Turn to China, Islamists Urge Pakistan Government
February 20, 2009 - 5:09 AMMainstream Islamists in Pakistan are urging the government to turn to China to extricate the country from "the clutches" of the United States, arguing that the two Asian countries are both targeted by U.S. conspiracies.
The call by Jamaat-e-Islami (JI), Pakistan’s main Islamic party, came on the eve of a visit to Beijing by President Asif Ali Zardari – his second in four months – and at a time the West is troubled about a controversial peace agreement struck with Taliban-linked militants in northwest Pakistan’s Swat valley.
A JI delegation has just returned from a visit to China, where it signed an accord with the Communist Party covering what the Islamist group said were the fields of justice, development, security and solidarity.
The two parties also agreed to uphold the principle of non-interference; China has been concerned that Islamists outside the country have been supporting those in Xinjiang, the Muslim-majority far western region.
A JI statement quoting party leader Qazi Hussain Ahmad laid out the group’s argument for a China-oriented approach.
Pointing to U.S. unhappiness about the Swat agreement, he said the government must tell Washington to keep out of Pakistan’s affairs.
“Pakistan is trapped in a tight U.S. grip where Islamabad is not allowed to independently deal with its internal affairs,” the statement quoted Qazi as saying.
Pakistan “needs sincere friends to get rid of the U.S. clutches and China is the only answer to this problem,” he said.
“Washington has waged a war against all Muslim movements in the world and the troika of [the] U.S., Israel and India is hatching conspiracies against Pakistan. [The] U.S. has also set a trap for China in the region and under these circumstances both Pakistan and China need each other.”
Qazi pointed to Chinese help in the past – its support for Pakistani positions in the U.N. Security Council, where China holds one of five veto-wielding permanent seats; its building of a deep-water port at Gwadar; and joint development of fighter jets as an alternative to the Air Force’s aging U.S.-supplied F-16s.
Zardari’s visit to Beijing last October – his first trip abroad after taking office the previous month – brought an agreement that China would help Pakistan build two additional nuclear power plants to help meet its growing energy needs. (China has already built one nuclear reactor in Pakistan’s Punjab province, and is working on a second.)
The U.S. State Department subsequently notified both Islamabad and Beijing about its objections to the plan for two more reactors, saying that notwithstanding Pakistan’s energy needs its proliferation record would make it difficult to obtain the necessary clearance from the Nuclear Suppliers’ Group.
China’s interests in Pakistan go well beyond economic and nuclear cooperation. The Gwadar port project offers China an outlet to the strategic waters of the Indian Ocean, Arabian Sea and Persian Gulf.
Zardari’s current trip, beginning on Friday, will focus on economic and trade relations, according to the foreign ministry in Islamabad.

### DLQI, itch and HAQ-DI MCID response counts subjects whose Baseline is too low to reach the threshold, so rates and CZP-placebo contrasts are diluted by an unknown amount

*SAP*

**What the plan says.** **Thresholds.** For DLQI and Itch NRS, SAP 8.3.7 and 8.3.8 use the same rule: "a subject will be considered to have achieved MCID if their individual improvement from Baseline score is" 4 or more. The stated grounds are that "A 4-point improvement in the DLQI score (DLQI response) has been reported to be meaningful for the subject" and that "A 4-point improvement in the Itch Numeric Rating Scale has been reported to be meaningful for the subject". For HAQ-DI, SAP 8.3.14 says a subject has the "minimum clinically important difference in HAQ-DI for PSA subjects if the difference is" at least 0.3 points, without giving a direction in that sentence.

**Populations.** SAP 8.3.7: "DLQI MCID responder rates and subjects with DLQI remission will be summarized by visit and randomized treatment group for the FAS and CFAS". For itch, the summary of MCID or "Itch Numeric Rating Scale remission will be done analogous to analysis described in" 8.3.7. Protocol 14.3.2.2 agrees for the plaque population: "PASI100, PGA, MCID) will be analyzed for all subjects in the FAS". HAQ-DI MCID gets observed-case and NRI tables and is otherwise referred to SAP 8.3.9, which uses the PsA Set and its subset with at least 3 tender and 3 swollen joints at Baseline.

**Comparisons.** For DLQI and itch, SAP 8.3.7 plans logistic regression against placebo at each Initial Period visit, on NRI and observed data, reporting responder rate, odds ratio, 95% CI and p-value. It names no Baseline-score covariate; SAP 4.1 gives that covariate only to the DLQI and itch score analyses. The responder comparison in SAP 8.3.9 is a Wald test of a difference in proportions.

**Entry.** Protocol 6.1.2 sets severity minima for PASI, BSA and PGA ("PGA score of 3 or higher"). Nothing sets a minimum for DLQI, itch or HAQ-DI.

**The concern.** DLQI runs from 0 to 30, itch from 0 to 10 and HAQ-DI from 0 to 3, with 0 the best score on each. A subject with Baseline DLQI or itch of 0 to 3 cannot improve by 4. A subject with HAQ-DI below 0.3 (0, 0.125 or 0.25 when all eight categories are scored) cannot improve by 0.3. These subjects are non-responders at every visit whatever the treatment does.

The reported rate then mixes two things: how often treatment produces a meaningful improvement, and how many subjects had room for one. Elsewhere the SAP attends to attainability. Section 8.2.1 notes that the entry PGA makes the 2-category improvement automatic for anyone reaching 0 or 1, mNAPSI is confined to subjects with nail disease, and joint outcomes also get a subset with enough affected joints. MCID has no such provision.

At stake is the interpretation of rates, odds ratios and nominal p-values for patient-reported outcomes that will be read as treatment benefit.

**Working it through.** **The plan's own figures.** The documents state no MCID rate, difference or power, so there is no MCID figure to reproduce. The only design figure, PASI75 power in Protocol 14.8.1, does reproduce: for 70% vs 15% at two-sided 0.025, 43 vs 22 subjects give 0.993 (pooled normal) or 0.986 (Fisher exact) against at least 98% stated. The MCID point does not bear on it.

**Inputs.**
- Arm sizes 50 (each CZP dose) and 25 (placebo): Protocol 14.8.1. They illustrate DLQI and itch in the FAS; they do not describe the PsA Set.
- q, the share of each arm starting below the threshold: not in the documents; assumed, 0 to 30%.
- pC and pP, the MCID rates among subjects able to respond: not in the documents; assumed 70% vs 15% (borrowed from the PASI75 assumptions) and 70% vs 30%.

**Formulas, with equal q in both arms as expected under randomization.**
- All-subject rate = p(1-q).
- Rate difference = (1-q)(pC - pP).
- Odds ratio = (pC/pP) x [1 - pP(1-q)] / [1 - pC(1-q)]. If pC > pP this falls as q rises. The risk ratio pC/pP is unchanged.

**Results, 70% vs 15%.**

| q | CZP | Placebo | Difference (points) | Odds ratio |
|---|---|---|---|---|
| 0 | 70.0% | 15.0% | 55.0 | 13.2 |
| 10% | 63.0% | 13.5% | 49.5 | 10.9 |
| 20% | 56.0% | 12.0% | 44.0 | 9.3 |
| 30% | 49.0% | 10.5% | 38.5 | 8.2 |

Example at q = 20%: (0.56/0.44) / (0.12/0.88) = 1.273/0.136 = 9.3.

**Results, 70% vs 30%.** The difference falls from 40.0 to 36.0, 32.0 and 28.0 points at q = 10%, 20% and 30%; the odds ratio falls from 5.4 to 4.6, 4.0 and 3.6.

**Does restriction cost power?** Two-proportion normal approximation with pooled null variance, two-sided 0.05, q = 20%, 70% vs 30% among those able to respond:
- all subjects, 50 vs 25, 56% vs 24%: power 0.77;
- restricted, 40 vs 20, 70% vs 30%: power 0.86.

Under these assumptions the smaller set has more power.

Chinese foreign ministry spokeswoman Jiang Yu told a briefing that the government attached “great importance” to the visit.
The visit comes at a time when the Zardari government is under pressure from Western allies over the peace deal in Swat, which lies within what is known as the “settled” area of Pakistan, in contrast to the nearby tribal belt, large portions of which are already effectively in Taliban and al-Qaeda hands.
Proponents, including the secular party that controls the North-West Frontier Province and negotiated the accord, say it will bring an end to a costly insurgency in the scenic valley.
Taliban-allied radicals demanding the imposition of Islamic law (shari’a) have been carrying out a 18-month campaign of terror, killing policemen and others and burning down girls’ schools while successfully resisting Pakistani Army attempts to oust them.
Critics argue the agreement will surrender another portion of Pakistani territory to extremists, allow them to consolidate and rearm, encourage further “Talibanization” of the country, and worsen security on both sides of the Pakistan-Afghanistan border.
Previous peace agreements in Pakistan’s north-west, negotiated by provincial and federal governments, have been short-lived and – in the view of the U.S. and NATO – counterproductive.
After an initially low-key response by the Obama administration to news of the agreement, envoy for Pakistan and Afghanistan Richard Holbrooke came out more firmly against the deal on Thursday evening.
“We are troubled and confused in the sense about what happened in Swat, because it is not an encouraging trend,” he told PBS.
“Previous ceasefires have broken down and we do not want to see territory ceded to the bad guys,” Holbrook said. “The people who took over Swat are very bad people.”
The matter will likely be taken further when administration officials including Secretary of State Hillary Clinton and Holbrooke hold talks in Washington next week with senior Pakistani and Afghan delegations.
Zardari has yet to sign off on the Swat agreement, but Pakistani foreign office spokesman Abdul Basit told a media briefing Thursday that internal peace and security was the government’s top priority. Concerns expressed from outside about the agreement were based on mere speculation, he said.